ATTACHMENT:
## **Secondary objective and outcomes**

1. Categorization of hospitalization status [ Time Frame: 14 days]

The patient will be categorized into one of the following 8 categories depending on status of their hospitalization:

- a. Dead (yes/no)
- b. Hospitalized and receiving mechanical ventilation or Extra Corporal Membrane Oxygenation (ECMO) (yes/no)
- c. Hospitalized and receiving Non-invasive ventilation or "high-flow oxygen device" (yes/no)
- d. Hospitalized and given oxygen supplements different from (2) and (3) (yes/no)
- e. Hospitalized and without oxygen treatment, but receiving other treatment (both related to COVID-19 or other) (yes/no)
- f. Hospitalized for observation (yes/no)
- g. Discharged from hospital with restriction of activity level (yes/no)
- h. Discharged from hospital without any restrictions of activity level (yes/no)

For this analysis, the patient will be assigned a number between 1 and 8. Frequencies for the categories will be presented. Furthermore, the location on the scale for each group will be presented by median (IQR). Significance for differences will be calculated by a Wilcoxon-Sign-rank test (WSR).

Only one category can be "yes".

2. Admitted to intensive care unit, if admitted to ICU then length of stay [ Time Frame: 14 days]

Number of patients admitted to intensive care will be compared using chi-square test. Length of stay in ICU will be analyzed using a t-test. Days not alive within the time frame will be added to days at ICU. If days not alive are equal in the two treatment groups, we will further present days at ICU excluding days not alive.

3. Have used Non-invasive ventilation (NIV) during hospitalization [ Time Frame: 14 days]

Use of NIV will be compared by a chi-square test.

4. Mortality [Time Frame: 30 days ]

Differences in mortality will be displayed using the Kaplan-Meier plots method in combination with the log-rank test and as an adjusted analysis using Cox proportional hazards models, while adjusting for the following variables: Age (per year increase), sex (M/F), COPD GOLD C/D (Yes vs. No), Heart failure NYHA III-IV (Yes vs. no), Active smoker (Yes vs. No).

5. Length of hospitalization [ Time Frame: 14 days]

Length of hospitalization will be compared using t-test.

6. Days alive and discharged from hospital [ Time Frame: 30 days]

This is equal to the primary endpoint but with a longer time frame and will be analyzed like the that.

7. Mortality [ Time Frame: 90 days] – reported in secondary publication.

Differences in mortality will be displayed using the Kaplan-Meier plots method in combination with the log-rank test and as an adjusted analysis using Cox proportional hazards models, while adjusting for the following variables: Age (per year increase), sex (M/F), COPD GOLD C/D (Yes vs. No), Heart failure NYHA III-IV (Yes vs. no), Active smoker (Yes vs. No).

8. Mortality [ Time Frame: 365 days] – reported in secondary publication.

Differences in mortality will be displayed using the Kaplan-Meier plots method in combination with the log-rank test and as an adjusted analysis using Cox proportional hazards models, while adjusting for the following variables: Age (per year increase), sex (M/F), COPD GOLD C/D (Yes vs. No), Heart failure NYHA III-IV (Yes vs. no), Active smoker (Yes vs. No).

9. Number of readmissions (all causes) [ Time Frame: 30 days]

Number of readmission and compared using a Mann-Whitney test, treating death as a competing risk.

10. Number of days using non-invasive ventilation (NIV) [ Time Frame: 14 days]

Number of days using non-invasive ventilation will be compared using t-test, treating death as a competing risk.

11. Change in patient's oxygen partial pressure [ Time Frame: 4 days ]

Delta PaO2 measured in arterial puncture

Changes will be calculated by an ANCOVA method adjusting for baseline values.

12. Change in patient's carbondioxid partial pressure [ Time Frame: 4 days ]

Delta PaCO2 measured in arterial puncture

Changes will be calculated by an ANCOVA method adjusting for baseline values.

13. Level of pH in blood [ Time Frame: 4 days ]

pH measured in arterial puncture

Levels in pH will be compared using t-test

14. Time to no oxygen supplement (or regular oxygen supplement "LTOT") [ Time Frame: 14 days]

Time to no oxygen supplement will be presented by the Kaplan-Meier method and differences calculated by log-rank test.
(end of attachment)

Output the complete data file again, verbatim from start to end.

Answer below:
## **Secondary objective and outcomes**

1. Categorization of hospitalization status [ Time Frame: 14 days]

The patient will be categorized into one of the following 8 categories depending on status of their hospitalization:

- a. Dead (yes/no)
- b. Hospitalized and receiving mechanical ventilation or Extra Corporal Membrane Oxygenation (ECMO) (yes/no)
- c. Hospitalized and receiving Non-invasive ventilation or "high-flow oxygen device" (yes/no)
- d. Hospitalized and given oxygen supplements different from (2) and (3) (yes/no)
- e. Hospitalized and without oxygen treatment, but receiving other treatment (both related to COVID-19 or other) (yes/no)
- f. Hospitalized for observation (yes/no)
- g. Discharged from hospital with restriction of activity level (yes/no)
- h. Discharged from hospital without any restrictions of activity level (yes/no)

For this analysis, the patient will be assigned a number between 1 and 8. Frequencies for the categories will be presented. Furthermore, the location on the scale for each group will be presented by median (IQR). Significance for differences will be calculated by a Wilcoxon-Sign-rank test (WSR).

Only one category can be "yes".

2. Admitted to intensive care unit, if admitted to ICU then length of stay [ Time Frame: 14 days]

Number of patients admitted to intensive care will be compared using chi-square test. Length of stay in ICU will be analyzed using a t-test. Days not alive within the time frame will be added to days at ICU. If days not alive are equal in the two treatment groups, we will further present days at ICU excluding days not alive.

3. Have used Non-invasive ventilation (NIV) during hospitalization [ Time Frame: 14 days]

Use of NIV will be compared by a chi-square test.

4. Mortality [Time Frame: 30 days ]

Differences in mortality will be displayed using the Kaplan-Meier plots method in combination with the log-rank test and as an adjusted analysis using Cox proportional hazards models, while adjusting for the following variables: Age (per year increase), sex (M/F), COPD GOLD C/D (Yes vs. No), Heart failure NYHA III-IV (Yes vs. no), Active smoker (Yes vs. No).

5. Length of hospitalization [ Time Frame: 14 days]

Length of hospitalization will be compared using t-test.

6. Days alive and discharged from hospital [ Time Frame: 30 days]

This is equal to the primary endpoint but with a longer time frame and will be analyzed like the that.

7. Mortality [ Time Frame: 90 days] – reported in secondary publication.

Differences in mortality will be displayed using the Kaplan-Meier plots method in combination with the log-rank test and as an adjusted analysis using Cox proportional hazards models, while adjusting for the following variables: Age (per year increase), sex (M/F), COPD GOLD C/D (Yes vs. No), Heart failure NYHA III-IV (Yes vs. no), Active smoker (Yes vs. No).

8. Mortality [ Time Frame: 365 days] – reported in secondary publication.

Differences in mortality will be displayed using the Kaplan-Meier plots method in combination with the log-rank test and as an adjusted analysis using Cox proportional hazards models, while adjusting for the following variables: Age (per year increase), sex (M/F), COPD GOLD C/D (Yes vs. No), Heart failure NYHA III-IV (Yes vs. no), Active smoker (Yes vs. No).

9. Number of readmissions (all causes) [ Time Frame: 30 days]

Number of readmission and compared using a Mann-Whitney test, treating death as a competing risk.

10. Number of days using non-invasive ventilation (NIV) [ Time Frame: 14 days]

Number of days using non-invasive ventilation will be compared using t-test, treating death as a competing risk.

11. Change in patient's oxygen partial pressure [ Time Frame: 4 days ]

Delta PaO2 measured in arterial puncture

Changes will be calculated by an ANCOVA method adjusting for baseline values.

12. Change in patient's carbondioxid partial pressure [ Time Frame: 4 days ]

Delta PaCO2 measured in arterial puncture

Changes will be calculated by an ANCOVA method adjusting for baseline values.

13. Level of pH in blood [ Time Frame: 4 days ]

pH measured in arterial puncture

Levels in pH will be compared using t-test

14. Time to no oxygen supplement (or regular oxygen supplement "LTOT") [ Time Frame: 14 days]

Time to no oxygen supplement will be presented by the Kaplan-Meier method and differences calculated by log-rank test.